Julius Winsome

Julius Winsome

4.0 2
by Gerard Donovan

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Editorial Reviews

The New Yorker
The title character of this unsettling novel lives alone in the deep woods of Maine, home to men “who cannot live anywhere else.” Fifty-one and never married, Julius remains in the remote cabin where he grew up, with only the company of his dog, Hobbes, and thousands of books left him by his father. When Hobbes is shot at close range by a deer hunter, inchoate rage drives Julius out of his isolation to track down the killer. In past novels, Donovan has resorted to literary effects to make points about man’s capacity for violence; here he settles for the clean punch of language, which he delivers with devastating force. In prose laced with hard-edged Shakespeareanisms—“amort,” “blood-boltered,” “cullion”—he pursues the nature of human cruelty, the reason that “some men must create pain in others to feel less of it themselves.”
Publishers Weekly
Donovan's poetic, well-crafted third novel, like his debut, Schopenhauer's Telescope, shows how violence can infect and take over a person's life. Julius Winsome has retreated with his old dog, Hobbes, to a remote family cabin in the northern Maine woods. "Many men live in these woods who cannot live anywhere else," he tells us. "They live alone and are tuned close to any offense you might give them." Winsome has some physical skills (he's an excellent shot with his grandfather's WWI Enfield rifle), but mostly he spends the long winters reading from his father's library of 3,282 classic books neatly arranged around the cabin walls. Only once did a chance for love and companionship brush him; it will return to haunt him as his frightening and touching story unfolds. Winsome's descent into anger, sadness, perhaps madness, begins when a deer hunter deliberately kills Hobbes. From that moment, Winsome's need for revenge grows rapidly and irrationally. Readers will sympathize with him every step of the way. (Oct.) Copyright 2006 Reed Business Information.
Library Journal
Donovan's acclaimed first novel, Schopenhauer's Telescope, explored thorny ethical issues related to wartime atrocities in Europe and humankind's capacity for cruelty. In his third novel, he returns to the subject of human frailty and malevolence, this time in small-town America. A dog has been shot at point-blank range in the woods of northern Maine. The dog's owner, a lifelong Maine resident and loner named Julius Winsome, recently lost both his father and his girlfriend, and this third unbearable loss tips him into madness and a pathological quest for vengeance. Winsome is a complex and powerfully realized fictional creation-a thoughtful, kind man driven to psychological disorder and violence by the casual cruelty of his neighbors. Donovan depicts his wounded humanity and psychological distress with great compassion and subtlety and vividly draws both the supporting characters and the bleak, foreboding Maine landscape. This novel of great emotional impact is enthusiastically recommended.-Patrick Sullivan, Manchester Community Coll., CT Copyright 2006 Reed Business Information.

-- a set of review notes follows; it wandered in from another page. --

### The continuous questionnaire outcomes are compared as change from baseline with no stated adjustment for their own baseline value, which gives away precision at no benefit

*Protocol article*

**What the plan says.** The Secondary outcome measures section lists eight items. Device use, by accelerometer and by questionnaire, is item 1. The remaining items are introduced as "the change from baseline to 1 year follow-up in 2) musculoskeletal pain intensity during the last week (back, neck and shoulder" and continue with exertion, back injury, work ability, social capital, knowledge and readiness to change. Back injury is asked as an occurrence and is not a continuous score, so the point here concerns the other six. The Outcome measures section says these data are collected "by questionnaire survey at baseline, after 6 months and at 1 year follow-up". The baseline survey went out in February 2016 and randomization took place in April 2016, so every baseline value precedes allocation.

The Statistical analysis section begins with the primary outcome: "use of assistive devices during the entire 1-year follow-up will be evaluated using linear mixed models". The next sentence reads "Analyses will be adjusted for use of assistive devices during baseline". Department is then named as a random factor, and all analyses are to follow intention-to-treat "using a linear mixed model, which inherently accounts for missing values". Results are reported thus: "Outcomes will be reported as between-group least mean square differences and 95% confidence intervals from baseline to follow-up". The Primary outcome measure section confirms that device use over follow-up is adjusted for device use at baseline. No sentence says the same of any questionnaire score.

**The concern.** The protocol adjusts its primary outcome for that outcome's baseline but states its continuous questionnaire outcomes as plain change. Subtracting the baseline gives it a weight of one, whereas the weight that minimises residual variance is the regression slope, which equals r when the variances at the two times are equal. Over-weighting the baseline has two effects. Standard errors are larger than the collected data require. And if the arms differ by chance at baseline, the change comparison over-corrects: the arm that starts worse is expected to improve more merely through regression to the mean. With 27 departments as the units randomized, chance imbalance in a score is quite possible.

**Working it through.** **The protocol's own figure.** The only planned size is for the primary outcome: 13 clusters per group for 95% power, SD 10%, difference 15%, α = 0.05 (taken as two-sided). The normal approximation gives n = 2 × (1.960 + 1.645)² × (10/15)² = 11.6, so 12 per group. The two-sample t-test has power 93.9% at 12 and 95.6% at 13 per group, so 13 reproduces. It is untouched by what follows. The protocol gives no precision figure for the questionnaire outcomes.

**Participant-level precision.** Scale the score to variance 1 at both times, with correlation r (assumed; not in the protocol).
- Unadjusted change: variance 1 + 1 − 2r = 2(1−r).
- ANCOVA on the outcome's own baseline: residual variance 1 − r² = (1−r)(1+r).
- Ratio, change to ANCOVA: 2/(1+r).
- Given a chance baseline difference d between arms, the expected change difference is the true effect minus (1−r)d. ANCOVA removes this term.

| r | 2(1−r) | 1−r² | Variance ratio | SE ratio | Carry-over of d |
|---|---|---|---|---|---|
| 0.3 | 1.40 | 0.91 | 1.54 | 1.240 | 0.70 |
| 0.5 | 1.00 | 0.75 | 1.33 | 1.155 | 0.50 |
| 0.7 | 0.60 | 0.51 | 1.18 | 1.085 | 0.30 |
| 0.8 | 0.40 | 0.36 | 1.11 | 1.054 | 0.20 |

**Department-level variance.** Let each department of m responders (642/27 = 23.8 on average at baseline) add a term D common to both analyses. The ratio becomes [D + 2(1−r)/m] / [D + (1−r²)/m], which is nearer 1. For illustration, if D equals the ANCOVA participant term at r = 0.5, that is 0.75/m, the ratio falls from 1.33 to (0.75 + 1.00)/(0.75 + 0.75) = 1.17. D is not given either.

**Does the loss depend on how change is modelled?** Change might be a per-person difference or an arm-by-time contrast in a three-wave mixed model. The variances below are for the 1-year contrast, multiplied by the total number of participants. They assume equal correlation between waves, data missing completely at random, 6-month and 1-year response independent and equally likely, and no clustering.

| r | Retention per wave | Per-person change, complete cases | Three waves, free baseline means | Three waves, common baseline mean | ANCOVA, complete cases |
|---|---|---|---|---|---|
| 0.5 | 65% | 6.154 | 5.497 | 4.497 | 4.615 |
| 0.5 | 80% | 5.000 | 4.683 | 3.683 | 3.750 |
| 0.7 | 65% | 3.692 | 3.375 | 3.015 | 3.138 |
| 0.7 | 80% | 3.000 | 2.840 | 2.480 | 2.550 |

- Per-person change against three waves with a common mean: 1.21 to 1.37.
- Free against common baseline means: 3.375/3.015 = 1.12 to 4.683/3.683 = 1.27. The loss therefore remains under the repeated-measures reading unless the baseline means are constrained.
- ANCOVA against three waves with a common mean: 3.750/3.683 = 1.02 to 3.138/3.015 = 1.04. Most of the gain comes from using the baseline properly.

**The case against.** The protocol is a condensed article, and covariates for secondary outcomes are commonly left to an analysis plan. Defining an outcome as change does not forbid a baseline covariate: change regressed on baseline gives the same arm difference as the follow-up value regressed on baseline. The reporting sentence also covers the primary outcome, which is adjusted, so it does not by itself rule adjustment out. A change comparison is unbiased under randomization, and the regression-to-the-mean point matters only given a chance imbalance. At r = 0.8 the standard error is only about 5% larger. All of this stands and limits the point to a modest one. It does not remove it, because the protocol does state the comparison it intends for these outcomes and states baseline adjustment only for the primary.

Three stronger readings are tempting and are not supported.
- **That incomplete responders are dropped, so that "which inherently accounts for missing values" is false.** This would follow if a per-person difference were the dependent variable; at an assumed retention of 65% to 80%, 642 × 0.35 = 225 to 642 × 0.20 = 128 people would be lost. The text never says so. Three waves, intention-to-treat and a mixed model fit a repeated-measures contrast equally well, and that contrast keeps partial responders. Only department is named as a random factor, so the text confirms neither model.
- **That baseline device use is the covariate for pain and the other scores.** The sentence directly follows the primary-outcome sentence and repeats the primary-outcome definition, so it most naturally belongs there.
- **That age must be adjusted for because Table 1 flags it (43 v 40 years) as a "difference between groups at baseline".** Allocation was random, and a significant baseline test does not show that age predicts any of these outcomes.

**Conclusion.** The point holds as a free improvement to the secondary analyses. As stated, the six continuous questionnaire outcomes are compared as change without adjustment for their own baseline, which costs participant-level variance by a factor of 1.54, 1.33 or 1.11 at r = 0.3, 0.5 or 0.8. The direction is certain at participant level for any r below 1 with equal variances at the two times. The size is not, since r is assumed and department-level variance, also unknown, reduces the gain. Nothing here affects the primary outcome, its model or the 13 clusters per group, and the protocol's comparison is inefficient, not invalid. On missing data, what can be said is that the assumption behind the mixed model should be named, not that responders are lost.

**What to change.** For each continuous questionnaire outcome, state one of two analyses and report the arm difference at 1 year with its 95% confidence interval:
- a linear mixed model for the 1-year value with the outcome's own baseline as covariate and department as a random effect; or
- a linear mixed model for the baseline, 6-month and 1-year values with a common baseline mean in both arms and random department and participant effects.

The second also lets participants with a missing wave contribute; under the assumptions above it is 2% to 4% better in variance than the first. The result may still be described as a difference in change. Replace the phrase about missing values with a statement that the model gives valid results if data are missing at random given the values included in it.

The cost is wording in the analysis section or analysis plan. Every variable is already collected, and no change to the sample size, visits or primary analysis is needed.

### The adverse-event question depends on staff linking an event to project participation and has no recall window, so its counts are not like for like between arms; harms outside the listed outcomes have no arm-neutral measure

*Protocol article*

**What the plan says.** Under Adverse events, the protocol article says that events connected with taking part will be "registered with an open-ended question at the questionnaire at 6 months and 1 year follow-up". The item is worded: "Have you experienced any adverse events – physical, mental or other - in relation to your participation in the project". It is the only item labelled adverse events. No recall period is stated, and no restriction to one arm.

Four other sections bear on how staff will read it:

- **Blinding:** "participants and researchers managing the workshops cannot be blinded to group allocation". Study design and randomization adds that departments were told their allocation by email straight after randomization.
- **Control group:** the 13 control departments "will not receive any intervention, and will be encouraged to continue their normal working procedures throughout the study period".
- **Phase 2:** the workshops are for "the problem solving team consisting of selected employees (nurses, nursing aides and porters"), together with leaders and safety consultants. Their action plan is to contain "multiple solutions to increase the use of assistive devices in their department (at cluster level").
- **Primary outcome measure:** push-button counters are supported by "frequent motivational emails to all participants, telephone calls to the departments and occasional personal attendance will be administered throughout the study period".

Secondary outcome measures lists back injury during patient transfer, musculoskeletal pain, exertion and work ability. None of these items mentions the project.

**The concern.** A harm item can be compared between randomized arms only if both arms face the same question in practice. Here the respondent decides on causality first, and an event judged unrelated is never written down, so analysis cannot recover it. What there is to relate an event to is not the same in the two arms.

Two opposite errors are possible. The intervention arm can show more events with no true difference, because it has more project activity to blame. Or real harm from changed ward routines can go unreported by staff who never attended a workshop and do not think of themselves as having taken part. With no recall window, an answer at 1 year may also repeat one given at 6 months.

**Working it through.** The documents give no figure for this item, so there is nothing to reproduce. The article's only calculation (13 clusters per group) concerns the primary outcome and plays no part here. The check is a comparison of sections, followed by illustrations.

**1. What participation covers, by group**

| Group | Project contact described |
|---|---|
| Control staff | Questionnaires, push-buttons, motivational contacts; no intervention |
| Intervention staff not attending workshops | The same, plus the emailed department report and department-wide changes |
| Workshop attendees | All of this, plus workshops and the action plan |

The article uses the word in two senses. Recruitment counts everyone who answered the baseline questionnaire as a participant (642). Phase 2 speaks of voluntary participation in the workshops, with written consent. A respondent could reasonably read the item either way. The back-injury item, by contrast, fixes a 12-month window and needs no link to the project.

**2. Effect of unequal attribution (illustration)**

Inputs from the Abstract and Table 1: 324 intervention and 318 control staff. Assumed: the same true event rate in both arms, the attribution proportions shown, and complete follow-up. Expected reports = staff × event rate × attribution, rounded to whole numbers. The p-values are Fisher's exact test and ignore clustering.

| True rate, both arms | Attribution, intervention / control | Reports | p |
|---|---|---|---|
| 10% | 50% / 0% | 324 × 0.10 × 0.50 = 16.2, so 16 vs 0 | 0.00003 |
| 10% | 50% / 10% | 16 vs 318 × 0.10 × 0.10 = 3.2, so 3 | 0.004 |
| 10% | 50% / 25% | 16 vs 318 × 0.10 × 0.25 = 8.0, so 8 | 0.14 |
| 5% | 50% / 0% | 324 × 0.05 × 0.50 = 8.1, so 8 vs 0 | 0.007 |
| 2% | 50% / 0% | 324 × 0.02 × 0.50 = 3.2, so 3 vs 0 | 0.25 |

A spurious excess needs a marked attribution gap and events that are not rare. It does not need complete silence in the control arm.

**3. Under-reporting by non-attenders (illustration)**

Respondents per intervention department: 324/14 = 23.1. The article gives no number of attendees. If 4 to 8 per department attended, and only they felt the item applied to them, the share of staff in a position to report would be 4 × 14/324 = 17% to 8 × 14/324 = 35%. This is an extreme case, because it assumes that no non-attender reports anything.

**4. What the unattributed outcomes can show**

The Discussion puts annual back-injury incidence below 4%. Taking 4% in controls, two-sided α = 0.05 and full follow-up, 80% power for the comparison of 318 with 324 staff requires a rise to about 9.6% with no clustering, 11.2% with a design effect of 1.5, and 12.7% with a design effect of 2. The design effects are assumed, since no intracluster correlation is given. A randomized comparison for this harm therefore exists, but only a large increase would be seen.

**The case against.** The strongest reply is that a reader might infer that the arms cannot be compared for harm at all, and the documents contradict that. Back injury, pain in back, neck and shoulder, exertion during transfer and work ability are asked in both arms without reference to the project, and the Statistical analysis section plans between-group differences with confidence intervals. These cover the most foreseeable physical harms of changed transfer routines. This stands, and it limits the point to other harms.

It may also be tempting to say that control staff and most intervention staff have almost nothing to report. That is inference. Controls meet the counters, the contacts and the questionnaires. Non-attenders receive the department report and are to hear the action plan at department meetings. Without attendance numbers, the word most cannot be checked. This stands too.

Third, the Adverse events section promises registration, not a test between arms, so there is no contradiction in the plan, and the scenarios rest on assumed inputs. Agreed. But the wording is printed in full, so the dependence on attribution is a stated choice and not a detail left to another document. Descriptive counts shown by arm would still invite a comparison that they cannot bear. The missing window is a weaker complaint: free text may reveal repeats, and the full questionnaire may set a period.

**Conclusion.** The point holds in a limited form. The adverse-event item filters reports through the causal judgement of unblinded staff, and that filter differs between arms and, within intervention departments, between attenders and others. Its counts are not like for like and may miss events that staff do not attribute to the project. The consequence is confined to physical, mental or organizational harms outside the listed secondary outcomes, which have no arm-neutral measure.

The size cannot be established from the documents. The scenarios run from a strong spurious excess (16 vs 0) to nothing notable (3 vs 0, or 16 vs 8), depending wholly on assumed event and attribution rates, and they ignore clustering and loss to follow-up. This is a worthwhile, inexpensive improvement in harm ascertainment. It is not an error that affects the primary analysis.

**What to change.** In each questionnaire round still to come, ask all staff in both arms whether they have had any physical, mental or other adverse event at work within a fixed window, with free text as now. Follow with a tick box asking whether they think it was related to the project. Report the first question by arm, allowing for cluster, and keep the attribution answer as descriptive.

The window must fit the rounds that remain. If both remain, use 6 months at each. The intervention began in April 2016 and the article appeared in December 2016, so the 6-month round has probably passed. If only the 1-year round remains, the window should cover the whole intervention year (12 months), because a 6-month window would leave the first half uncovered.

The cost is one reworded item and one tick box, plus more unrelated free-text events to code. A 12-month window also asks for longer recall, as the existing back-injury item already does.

Kirkus Reviews
Man loses man's best friend, decides the rest of humanity is to blame. Donovan's first novel, Schopenhauer's Telescope (2003), tried, with rather pallid results, to turn philosophical concepts into allegorical fiction. His second is similarly thoughtful, but an entirely different sort of text: slim where its predecessor was bloated, deeply personal rather than vague and abstract. Narrator Julius is a self-sufficient type living alone in a cabin in the woods of Maine. "I had never married, though I think I came near once," he tells us, "and so even the silences here were mine." In the cabin, he's surrounded by the thousands of books collected by his father, as well as ghostly memories of the dead man, a war veteran haunted by his murderous conscience. Julius needs little to get by; some part-time work in the warmer months is sufficient. Otherwise, he's content to drink tea, read Shakespeare, pet his beloved dog Hobbes and listen to the gunfire from hunters galumphing through the woods. But that all changes when he finds Hobbes dying from a shotgun blast. Studying the wound, the veterinarian tells Julius that whoever shot Hobbes came up close and probably patted him before firing the fatal shot. In the same eerily calm manner he would use to describe cutting wood, Julius then relates his walks into the forest with his grandfather's WWI-issue Enfield sniper rifle and starts killing hunters. Donovan's command of language is astonishingly precise, eerily reflecting Julius's disarmingly mild-mannered pathology as it ascribes no more importance to the cold-blooded shooting of a hunter than to going into town for groceries. Finely tooled outsider fiction, as chilling as it is ultimately humane.

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Product Details

The Overlook Press
Publication date:
Product dimensions:
5.66(w) x 8.23(h) x 0.79(d)
Age Range:
18 Years

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